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LITERAL MEANING (book)

Abstract : Contents Introduction Chapter 1: Two approaches to 'what is said' 1.1 The basic triad 1.2 Minimalism 1.3 Literal truth-conditions vs actual truth-conditions 1.4 A problem for Minimalism 1.5 The availability of what is said 1.6 The availability-based approach 1.7 'Saying' as a pragmatic notion 1.8 Availability vs Minimalism Chapter 2: Primary pragmatic processes 2.1 Enrichment, loosening, and transfer 2.2 Rejecting the Gricean picture 2.3 Accessibility 2.4 Objections and responses 2.5 Interactive processing 2.6 The role of schemata Chapter 3: Relevance-theoretic objections 3.1 One or two systems? 3.2 Personal and sub-personal inferences 3.3 Implicature or enrichment? 3.4 Mutual adjustment of explicature and implicature 3.5 Implicated premisses Chapter 4: The Syncretic View 4.1 Four levels? 4.2 Semantics and pragmatics: the standard picture 4.3 Semantic underdeterminacy 4.4 The minimal proposition as 'common denominator' 4.5 Interaction between saturation and optional pragmatic processes 4.6 Taking stock 4.7 Minimal or reflexive? Chapter 5: Nonliteral uses 5.1 Nonliteral uses as nonminimal departures from literal meaning 5.2 Nonliteral uses and secondary meaning 5.3 Nonminimal departures without secondariness 5.4 The transparency condition 5.5 Varieties of nonliteral meaning 5.6 Conclusion Chapter 6: From Literalism to Contextualism 6.1 Five positions 6.2 Indexicalism 6.3 Contextualism 6.4 Literalist responses to the contextualist challenge 6.5 Where Indexicalism and Contextualism meet Chapter 7: Indexicalism and the Binding Fallacy 7.1 Mandatory v. Optional 7.2 Two criteria 7.3 The indexicalist challenge 7.4 Is the Binding Criterion reliable? 7.5 Variadic functions 7.6 The Binding Fallacy 7.7 Conclusion: the failure of Indexicalism Chapter 8: Circumstances of evaluation 8.1 Modality 8.2 Time and tense 8.3 Situations 8.4 Saturation or enrichment? 8.5 Sub-sentential circumstances 8.6 Conclusion Chapter 9: Contextualism: How far can we go? 9.1 The modulation of sense 9.2 The semantic relevance of modulation 9.3 Four approaches 9.4 Truth-conditional unstability: from Waismann's 'open texture' to Searle's 'background' 9.5 Ostensive definitions 9.6 Meaning Eliminativism 9.7 Conclusion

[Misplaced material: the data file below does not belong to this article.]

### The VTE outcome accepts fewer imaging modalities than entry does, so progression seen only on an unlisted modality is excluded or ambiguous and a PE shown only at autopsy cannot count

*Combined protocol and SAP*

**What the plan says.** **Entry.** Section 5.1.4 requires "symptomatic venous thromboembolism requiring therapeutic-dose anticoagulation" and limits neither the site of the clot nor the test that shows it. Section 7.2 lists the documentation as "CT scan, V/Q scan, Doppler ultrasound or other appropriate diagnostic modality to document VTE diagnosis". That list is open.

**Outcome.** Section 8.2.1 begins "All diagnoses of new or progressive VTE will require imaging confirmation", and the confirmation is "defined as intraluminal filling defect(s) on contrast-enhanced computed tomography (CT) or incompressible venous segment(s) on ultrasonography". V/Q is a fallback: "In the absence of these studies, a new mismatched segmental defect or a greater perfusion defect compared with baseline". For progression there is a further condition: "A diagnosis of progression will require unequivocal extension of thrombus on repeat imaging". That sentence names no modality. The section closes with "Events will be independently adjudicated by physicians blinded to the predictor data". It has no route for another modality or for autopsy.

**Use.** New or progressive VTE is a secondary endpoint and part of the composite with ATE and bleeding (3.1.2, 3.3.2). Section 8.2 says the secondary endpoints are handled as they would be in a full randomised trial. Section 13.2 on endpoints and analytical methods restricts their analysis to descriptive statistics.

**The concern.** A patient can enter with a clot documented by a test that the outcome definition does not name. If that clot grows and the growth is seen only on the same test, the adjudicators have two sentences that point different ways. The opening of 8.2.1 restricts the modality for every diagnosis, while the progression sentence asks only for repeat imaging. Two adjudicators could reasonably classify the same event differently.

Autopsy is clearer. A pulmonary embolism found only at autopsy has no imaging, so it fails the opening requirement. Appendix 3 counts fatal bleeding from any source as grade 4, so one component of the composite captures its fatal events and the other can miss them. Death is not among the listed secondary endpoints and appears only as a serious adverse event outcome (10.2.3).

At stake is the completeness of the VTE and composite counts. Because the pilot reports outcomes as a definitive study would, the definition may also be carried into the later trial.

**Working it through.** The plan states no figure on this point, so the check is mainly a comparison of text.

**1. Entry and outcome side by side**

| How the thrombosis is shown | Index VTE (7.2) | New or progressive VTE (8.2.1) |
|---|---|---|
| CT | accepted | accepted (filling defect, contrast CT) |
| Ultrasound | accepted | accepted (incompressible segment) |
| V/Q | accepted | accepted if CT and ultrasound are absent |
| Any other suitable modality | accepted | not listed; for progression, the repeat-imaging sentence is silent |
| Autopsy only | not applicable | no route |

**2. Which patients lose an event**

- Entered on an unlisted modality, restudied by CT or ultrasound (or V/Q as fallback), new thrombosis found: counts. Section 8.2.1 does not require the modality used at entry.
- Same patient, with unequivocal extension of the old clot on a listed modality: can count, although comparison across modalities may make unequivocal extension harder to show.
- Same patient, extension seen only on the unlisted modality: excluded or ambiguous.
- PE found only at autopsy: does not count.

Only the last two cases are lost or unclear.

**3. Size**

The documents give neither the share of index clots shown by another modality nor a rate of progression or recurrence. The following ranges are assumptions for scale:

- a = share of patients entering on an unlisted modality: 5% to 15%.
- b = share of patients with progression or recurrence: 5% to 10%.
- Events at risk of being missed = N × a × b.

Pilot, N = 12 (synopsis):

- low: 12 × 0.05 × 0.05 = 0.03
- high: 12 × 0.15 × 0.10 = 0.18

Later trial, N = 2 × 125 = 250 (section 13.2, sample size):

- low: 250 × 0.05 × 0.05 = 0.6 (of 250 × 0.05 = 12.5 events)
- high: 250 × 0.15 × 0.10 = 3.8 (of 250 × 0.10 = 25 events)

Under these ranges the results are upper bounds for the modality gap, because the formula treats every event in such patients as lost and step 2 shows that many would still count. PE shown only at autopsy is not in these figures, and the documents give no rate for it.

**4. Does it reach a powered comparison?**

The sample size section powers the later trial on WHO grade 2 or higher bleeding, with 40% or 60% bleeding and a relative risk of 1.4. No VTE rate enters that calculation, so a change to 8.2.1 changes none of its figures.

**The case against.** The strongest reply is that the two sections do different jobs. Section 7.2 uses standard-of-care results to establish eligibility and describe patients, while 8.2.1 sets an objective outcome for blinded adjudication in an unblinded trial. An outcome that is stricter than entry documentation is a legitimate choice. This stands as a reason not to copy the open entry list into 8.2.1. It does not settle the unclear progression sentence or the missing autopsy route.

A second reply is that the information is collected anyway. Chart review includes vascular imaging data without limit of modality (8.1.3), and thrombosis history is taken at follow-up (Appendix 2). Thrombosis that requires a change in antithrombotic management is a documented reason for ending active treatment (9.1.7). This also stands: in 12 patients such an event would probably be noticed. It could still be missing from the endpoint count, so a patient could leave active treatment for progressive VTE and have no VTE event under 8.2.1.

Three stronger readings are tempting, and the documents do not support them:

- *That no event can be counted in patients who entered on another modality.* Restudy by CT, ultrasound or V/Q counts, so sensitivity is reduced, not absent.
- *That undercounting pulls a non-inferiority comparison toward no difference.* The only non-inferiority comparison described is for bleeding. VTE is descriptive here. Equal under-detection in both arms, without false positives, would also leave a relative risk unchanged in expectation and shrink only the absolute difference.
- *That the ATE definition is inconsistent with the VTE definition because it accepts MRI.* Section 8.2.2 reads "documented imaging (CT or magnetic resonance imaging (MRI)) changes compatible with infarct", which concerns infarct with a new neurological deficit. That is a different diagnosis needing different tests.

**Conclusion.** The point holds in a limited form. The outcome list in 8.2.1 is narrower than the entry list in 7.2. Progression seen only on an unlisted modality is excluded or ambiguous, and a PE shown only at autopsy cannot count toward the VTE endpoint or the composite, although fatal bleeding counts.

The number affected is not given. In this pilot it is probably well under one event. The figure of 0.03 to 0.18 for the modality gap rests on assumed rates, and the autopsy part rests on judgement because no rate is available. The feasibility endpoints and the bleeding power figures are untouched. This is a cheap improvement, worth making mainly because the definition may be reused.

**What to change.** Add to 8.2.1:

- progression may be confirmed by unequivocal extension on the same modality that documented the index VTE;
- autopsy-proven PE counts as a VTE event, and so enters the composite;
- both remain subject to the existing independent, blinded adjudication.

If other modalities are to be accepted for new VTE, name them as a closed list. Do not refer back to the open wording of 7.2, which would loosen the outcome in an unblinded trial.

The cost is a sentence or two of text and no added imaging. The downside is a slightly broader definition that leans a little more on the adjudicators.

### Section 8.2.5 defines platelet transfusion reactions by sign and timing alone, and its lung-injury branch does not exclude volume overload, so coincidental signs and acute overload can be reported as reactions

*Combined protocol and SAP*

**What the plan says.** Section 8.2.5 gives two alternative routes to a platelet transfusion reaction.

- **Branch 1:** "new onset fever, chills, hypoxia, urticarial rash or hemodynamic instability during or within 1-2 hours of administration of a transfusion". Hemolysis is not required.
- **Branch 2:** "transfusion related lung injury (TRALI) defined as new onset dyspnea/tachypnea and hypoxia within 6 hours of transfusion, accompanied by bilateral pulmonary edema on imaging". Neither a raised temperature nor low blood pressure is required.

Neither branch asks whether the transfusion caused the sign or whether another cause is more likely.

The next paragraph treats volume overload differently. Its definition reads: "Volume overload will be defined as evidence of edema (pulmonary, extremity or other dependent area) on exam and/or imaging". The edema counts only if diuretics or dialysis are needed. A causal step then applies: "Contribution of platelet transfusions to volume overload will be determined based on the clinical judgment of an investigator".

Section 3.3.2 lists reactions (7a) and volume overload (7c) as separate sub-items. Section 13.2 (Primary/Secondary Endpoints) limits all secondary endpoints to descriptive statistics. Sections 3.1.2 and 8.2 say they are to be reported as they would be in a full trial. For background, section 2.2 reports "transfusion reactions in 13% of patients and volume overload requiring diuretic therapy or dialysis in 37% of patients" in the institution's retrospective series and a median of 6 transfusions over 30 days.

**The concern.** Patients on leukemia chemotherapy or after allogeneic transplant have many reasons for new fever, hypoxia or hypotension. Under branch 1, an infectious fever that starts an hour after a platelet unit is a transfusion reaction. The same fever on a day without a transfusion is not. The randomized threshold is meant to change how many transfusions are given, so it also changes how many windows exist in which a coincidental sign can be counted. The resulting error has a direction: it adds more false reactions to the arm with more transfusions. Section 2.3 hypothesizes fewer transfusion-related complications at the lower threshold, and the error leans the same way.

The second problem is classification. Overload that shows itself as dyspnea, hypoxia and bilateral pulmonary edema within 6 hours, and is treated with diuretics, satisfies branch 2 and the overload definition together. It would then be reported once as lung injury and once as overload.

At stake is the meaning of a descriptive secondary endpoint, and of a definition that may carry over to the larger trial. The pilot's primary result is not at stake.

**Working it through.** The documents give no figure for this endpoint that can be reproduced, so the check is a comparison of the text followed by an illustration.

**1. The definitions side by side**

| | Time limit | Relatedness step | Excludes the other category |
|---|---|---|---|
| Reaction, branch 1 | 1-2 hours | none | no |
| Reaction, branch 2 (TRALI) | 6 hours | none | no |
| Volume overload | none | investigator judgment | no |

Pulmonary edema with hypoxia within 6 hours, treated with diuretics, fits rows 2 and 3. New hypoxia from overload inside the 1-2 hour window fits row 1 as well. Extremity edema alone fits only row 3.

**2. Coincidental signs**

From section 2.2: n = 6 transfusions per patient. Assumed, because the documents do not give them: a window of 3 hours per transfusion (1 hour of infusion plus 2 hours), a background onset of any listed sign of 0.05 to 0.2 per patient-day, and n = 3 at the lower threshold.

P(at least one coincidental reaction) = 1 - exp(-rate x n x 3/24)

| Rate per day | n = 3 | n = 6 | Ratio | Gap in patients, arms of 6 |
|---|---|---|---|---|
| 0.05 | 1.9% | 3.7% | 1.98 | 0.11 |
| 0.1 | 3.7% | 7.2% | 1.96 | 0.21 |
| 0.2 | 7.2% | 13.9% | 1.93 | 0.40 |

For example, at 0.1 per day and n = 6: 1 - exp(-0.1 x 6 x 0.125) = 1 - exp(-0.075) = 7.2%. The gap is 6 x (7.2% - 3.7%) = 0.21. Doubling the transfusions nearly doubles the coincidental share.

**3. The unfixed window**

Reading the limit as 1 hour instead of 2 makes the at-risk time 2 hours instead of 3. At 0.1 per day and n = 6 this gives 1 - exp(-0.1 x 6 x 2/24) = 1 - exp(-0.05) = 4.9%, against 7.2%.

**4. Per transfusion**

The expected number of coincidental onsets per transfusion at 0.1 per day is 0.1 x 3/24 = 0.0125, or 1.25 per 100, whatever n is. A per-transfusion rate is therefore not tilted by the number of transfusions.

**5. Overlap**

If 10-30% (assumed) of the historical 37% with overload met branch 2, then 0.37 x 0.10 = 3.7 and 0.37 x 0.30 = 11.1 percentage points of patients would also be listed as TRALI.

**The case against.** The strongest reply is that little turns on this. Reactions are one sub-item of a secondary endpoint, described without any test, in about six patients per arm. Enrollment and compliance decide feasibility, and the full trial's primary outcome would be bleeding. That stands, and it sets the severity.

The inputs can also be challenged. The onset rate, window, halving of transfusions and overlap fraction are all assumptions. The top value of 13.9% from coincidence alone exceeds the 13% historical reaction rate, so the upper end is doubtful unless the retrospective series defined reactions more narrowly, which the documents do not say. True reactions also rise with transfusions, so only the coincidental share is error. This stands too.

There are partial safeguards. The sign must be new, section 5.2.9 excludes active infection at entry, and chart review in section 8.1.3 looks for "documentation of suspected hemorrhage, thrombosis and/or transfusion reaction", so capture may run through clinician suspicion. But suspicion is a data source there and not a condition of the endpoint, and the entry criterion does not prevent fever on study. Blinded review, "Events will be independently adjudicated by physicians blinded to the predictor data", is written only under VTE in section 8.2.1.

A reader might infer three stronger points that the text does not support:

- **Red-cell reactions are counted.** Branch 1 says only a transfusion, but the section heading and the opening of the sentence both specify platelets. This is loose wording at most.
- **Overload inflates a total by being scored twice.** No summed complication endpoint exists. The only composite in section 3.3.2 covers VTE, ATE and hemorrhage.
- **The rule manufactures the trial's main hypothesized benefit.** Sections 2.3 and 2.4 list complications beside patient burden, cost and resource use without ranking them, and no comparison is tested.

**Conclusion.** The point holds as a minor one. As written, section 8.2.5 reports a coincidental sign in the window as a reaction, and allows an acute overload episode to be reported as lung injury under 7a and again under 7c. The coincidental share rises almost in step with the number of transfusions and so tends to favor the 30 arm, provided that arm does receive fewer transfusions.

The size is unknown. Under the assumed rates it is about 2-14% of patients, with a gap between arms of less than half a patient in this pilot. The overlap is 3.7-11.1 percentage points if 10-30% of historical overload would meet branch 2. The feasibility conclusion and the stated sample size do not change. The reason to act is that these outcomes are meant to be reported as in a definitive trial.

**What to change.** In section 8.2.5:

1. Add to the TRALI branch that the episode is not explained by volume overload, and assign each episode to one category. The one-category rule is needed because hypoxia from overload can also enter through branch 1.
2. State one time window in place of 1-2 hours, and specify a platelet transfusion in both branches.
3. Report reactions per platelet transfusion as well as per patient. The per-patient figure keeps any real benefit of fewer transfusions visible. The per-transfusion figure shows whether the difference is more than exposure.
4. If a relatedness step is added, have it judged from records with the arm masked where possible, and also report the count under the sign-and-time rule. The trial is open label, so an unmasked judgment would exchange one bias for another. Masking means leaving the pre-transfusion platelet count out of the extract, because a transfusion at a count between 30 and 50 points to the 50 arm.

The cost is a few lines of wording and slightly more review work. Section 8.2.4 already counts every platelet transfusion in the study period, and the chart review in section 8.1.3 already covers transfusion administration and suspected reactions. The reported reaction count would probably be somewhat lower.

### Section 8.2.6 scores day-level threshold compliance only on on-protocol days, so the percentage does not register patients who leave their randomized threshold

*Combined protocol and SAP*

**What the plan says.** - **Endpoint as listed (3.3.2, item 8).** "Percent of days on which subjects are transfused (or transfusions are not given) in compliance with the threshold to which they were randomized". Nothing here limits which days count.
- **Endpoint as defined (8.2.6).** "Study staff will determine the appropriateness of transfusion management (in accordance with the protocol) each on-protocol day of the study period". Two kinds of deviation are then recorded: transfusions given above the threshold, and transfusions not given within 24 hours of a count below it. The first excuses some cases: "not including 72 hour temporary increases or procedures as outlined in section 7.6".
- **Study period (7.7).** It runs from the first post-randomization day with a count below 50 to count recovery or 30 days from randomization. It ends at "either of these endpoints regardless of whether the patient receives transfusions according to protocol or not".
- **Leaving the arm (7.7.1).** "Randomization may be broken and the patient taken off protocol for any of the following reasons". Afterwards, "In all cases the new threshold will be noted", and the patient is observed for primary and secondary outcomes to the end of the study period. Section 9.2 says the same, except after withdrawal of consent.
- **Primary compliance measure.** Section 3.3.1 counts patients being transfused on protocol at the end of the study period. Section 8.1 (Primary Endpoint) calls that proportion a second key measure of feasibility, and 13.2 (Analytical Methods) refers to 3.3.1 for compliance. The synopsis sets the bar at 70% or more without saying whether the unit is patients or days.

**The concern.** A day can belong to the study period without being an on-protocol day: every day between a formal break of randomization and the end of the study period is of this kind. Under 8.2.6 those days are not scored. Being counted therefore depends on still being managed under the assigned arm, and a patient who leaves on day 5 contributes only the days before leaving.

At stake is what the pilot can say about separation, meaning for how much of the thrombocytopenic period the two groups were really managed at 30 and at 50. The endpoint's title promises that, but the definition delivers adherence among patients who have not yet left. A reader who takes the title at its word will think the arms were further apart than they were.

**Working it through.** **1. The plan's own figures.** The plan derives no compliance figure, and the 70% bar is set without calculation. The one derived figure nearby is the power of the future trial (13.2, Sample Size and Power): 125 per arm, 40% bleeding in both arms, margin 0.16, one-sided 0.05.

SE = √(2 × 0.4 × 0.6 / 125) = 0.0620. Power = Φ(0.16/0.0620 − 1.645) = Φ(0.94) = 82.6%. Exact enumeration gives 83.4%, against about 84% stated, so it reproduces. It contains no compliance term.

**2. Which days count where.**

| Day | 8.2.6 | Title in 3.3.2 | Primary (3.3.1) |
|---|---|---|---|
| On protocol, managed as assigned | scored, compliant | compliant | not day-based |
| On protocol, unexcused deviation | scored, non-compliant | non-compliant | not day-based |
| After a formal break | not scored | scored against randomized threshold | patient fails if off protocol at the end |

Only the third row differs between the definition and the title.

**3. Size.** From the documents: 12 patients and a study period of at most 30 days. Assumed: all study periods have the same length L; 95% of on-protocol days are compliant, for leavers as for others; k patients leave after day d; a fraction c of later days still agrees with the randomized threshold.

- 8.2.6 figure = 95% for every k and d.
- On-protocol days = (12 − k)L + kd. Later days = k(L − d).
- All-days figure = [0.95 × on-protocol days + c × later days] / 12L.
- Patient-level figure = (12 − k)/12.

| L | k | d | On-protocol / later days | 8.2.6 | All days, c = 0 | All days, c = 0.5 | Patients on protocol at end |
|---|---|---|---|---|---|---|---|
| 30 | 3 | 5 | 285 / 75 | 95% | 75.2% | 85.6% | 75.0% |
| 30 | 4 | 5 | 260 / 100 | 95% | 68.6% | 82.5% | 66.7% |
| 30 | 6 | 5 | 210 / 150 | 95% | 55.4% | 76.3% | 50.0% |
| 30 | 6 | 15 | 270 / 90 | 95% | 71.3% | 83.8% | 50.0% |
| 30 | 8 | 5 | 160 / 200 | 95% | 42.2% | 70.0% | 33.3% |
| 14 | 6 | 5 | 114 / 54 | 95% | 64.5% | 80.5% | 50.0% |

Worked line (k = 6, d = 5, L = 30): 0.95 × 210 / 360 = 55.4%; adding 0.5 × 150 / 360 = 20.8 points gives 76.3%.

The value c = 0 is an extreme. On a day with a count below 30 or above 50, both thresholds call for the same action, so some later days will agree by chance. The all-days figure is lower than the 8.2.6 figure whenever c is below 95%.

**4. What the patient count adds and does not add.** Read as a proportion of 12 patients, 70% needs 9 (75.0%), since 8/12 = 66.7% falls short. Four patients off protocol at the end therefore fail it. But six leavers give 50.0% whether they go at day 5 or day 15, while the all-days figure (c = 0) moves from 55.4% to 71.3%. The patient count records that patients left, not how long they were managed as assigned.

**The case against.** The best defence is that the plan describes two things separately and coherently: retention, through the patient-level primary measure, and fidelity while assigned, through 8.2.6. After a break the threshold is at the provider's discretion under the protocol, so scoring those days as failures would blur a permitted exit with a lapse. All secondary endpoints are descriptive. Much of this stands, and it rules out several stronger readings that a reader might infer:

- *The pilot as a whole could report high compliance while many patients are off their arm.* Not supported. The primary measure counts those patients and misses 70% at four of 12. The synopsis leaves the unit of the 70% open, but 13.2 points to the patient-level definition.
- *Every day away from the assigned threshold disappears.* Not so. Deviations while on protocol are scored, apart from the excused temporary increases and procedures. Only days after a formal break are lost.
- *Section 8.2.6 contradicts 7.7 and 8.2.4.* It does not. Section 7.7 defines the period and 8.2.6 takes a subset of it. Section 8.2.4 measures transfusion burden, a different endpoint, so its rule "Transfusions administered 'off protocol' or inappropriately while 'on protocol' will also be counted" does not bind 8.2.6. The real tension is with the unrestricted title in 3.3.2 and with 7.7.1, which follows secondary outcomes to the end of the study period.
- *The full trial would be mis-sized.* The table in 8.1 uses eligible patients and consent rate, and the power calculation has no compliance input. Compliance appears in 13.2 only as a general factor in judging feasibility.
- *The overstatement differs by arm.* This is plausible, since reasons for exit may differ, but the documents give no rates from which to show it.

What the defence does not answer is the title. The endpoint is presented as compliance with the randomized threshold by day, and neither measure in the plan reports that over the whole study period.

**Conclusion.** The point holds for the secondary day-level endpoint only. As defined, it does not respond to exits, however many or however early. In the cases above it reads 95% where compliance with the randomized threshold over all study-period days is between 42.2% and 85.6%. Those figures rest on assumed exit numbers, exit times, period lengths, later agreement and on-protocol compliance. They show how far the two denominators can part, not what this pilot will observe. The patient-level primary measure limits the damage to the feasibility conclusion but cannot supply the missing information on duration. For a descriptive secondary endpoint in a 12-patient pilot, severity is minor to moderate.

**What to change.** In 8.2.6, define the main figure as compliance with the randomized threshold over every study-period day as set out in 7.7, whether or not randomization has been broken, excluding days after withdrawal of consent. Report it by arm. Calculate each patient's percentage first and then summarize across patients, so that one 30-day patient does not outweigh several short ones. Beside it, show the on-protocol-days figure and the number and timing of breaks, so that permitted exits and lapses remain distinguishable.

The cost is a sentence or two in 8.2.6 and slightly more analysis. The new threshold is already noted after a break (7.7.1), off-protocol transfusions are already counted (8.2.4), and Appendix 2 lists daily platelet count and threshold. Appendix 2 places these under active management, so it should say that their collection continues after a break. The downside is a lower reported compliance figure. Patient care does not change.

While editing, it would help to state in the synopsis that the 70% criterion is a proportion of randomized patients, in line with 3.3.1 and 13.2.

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https://jeannicod.ccsd.cnrs.fr/ijn_00000290
Contributor : François Recanati <>
Submitted on : Friday, November 8, 2002 - 5:05:50 PM
Last modification on : Tuesday, September 22, 2020 - 3:58:25 AM
Long-term archiving on: : Saturday, April 3, 2010 - 8:21:42 PM

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François Recanati. LITERAL MEANING (book). 2002. ⟨ijn_00000290⟩

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